Striking workers in Brazil today seized a Chinese ship at one of the country’s main export hubs, as union leaders pledged to intensify protests if the government refuses to alter its plan to restructure ports.
Picketing workers from the Forca Sindical labor federation occupied the Zhen Hua 10 ship at the port of Santos, Forca Sindical said in a statement. The vessel was carrying equipment for use in the construction of a terminal at the port by Empresa Brasileira de Terminais, the company known as Embraport said in a separate statement.
Port union leaders in Brazil, the largest exporter of sugar and orange juice, are protesting government plans to cede control of as many as 95 terminals to private operators. President Dilma Rousseff has instructed officials to resist union pressure and continue with the program, which intends to attract 54.2 billion reais ($27.6 billion) in private port investments and help stimulate an economy that grew at the slowest pace among major emerging markets last year.
“If the proposal isn’t improved, other ports in Brazil could be affected by work stoppages,” Joao Carlos Goncalves, Forca Sindical’s secretary general, said in a telephone interview. Talks between officials and labor union representatives are scheduled to reconvene on Friday.
While government officials have said the plans will improve ports by increasing competition, labor leaders have said the initiative will lead to firings and worsening work conditions.
Embraport has requested the liberation of the Zhen Hua 10 ship, the company said in its statement. Company officials are negotiating with union representatives, and “rigorously comply” with all legislation, Embraport added.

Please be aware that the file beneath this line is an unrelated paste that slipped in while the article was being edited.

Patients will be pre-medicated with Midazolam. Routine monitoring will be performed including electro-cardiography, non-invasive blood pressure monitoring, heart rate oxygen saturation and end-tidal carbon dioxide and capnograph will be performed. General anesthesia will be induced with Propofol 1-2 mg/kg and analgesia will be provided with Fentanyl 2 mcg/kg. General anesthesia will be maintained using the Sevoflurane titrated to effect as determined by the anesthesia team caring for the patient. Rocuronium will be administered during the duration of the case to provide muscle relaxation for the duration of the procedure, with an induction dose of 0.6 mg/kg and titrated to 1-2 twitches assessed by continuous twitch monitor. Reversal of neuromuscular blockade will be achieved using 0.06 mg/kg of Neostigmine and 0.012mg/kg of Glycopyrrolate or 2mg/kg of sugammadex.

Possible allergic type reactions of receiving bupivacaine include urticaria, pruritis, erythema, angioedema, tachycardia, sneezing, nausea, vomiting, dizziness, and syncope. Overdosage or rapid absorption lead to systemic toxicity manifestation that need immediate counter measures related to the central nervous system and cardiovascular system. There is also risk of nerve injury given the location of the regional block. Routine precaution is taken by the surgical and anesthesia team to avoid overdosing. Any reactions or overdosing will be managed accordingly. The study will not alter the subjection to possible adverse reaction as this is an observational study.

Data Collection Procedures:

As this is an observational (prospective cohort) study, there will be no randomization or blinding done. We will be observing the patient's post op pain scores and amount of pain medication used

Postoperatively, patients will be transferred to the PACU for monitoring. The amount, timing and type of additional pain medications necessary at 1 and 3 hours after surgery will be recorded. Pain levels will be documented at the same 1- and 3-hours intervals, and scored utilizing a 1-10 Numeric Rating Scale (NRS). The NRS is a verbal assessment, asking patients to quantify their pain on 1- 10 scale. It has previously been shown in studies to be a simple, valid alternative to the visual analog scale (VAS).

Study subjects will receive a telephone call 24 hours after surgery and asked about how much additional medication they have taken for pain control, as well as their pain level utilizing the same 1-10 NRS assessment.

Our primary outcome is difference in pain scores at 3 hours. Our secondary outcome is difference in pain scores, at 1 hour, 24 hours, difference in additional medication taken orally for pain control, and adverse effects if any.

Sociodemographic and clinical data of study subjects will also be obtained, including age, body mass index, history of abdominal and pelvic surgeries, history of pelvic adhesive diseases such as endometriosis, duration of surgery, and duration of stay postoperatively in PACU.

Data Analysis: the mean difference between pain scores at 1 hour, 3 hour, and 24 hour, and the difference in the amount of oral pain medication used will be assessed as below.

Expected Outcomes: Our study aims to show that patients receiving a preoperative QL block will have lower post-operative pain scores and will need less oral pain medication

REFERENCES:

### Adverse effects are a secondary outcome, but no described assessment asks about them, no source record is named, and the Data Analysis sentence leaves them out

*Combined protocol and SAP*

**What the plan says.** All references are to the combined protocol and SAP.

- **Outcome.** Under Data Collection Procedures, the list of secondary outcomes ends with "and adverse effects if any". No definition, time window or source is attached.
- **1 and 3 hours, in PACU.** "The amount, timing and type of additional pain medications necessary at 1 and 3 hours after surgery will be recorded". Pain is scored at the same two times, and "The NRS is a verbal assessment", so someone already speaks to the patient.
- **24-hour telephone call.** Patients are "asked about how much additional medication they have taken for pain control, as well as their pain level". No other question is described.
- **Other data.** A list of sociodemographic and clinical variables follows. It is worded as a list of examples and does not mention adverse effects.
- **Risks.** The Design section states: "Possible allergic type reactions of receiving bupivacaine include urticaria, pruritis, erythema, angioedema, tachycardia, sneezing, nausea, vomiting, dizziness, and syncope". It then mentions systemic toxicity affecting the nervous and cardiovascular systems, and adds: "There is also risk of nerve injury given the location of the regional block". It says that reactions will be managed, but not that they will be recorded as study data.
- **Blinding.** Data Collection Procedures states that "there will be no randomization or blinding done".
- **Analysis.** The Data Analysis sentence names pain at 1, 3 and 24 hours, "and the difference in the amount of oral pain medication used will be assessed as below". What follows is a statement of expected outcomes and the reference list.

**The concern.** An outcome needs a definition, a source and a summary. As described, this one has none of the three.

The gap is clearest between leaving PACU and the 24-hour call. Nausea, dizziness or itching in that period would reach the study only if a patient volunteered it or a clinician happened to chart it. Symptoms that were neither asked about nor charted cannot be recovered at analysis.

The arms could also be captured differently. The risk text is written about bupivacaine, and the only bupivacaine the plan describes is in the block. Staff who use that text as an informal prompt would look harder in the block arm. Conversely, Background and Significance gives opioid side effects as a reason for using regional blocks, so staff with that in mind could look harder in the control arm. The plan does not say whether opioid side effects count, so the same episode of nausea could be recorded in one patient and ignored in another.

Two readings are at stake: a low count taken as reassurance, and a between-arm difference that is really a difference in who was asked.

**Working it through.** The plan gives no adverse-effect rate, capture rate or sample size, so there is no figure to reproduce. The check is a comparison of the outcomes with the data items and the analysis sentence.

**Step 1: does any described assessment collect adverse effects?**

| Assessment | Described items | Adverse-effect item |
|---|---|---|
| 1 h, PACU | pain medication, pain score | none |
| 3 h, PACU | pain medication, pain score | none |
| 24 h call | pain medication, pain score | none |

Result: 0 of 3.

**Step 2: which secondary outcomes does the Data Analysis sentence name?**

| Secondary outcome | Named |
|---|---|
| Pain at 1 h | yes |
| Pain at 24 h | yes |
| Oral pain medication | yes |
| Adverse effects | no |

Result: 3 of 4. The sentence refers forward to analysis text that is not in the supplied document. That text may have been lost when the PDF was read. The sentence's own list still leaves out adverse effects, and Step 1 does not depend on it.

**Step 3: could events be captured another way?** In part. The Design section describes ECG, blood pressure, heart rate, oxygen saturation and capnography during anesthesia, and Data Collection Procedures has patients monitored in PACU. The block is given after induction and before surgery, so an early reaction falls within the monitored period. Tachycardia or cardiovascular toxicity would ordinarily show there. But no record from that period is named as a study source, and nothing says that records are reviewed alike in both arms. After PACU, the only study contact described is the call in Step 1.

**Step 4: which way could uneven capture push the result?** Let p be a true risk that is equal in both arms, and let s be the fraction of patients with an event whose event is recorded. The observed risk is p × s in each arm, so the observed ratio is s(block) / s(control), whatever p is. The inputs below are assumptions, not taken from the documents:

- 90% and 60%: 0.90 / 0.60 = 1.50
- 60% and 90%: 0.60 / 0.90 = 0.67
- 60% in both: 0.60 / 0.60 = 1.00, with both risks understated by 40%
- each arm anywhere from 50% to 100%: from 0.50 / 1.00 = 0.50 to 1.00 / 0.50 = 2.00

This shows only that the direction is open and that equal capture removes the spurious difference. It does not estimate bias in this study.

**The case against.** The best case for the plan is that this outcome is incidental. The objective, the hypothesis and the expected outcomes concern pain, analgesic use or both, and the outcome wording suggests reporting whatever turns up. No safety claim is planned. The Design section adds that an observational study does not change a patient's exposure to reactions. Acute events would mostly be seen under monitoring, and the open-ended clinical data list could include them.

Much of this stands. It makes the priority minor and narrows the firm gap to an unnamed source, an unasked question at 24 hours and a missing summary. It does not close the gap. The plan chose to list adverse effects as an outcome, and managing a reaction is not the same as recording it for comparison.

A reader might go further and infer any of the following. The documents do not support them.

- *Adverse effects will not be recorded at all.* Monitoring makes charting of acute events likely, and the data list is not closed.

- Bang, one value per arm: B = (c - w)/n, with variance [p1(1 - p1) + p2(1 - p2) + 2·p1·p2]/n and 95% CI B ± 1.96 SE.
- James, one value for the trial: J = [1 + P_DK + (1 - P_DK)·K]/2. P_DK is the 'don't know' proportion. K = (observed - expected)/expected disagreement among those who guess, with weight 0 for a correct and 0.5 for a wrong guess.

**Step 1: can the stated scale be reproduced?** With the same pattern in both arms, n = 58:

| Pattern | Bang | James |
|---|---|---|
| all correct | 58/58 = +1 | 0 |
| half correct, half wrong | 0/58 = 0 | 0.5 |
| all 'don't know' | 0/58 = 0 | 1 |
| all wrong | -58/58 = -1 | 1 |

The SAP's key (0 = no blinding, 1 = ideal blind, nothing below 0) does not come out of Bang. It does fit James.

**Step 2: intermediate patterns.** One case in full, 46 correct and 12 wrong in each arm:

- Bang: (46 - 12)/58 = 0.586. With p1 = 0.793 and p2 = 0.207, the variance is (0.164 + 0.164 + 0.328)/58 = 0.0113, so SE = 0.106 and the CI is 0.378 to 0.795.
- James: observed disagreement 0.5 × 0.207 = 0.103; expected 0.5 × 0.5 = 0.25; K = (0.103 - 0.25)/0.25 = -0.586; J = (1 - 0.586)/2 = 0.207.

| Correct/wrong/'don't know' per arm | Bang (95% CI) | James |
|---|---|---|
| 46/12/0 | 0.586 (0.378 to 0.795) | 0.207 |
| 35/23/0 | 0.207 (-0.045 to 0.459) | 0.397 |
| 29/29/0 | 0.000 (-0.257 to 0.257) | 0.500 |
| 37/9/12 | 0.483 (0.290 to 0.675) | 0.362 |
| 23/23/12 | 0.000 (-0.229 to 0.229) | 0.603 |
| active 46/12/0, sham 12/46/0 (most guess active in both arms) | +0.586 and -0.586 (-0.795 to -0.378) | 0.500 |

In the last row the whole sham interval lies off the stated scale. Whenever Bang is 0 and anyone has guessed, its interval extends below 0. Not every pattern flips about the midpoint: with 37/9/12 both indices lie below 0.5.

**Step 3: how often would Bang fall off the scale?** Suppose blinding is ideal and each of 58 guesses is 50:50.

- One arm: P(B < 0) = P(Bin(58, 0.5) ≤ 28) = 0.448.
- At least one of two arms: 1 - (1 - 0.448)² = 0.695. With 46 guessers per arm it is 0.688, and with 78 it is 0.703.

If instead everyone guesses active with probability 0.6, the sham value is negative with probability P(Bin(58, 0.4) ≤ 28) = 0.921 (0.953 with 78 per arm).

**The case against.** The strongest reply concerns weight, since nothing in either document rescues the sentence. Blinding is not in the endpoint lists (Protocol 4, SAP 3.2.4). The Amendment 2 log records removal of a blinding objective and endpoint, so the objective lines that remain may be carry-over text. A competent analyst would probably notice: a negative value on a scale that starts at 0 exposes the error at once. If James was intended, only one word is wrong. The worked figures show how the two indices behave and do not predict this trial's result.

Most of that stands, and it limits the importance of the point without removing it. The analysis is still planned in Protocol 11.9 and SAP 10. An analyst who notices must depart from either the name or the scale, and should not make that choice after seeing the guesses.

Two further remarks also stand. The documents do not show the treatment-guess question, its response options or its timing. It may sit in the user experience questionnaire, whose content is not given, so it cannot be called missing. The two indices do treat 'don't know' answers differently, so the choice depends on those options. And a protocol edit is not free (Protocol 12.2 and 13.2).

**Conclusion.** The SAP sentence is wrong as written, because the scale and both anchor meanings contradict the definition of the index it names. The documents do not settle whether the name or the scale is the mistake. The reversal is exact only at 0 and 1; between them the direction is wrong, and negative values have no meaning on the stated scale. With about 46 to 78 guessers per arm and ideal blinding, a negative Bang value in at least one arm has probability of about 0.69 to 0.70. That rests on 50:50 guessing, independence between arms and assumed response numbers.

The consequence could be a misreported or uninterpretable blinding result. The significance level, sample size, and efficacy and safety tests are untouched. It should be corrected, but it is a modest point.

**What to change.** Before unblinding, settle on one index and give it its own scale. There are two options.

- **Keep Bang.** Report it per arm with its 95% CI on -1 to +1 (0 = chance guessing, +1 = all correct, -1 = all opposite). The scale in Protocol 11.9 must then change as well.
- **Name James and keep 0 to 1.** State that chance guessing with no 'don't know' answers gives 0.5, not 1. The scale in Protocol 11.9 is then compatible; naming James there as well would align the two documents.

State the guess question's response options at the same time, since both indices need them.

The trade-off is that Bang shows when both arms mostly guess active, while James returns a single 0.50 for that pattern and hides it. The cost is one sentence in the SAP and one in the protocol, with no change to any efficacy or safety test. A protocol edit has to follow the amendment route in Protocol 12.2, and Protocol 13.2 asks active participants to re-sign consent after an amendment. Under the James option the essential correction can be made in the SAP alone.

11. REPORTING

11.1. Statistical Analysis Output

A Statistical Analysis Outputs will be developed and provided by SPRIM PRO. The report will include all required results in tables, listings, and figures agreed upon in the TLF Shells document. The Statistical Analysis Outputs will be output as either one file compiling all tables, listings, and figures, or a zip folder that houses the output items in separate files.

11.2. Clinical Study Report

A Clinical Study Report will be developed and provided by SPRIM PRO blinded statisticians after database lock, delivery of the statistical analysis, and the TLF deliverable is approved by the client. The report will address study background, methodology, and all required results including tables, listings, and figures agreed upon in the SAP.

Brazil’s government will continue negotiations with workers to avoid a strike, Ports Minister Leonidas Cristino told reporters in Brasilia today. The government is open to “important” ideas from workers regarding port regulation, Cristino added.
Unions are discussing amendments to the plan, said Mario Teixeira, head of the Fenccovib, a group of port unions, in a telephone interview today from Brasilia.
“Radicalism isn’t good,” Teixeira said. “We are negotiating with the government and have a meeting next Friday. I’m not against the strike if the government plays hardball, but I believe negotiations are more important at this moment.”
The world’s second-largest emerging market grew 1 percent last year, according to the central bank. That’s down from 2.7 percent in 2011 and 7.5 percent in 2010.
To contact the reporters on this story: Matthew Malinowski in Brasilia at firstname.lastname@example.org; Juan Pablo Spinetto in Rio de Janeiro at email@example.com
To contact the editor responsible for this story: Andre Soliani at firstname.lastname@example.org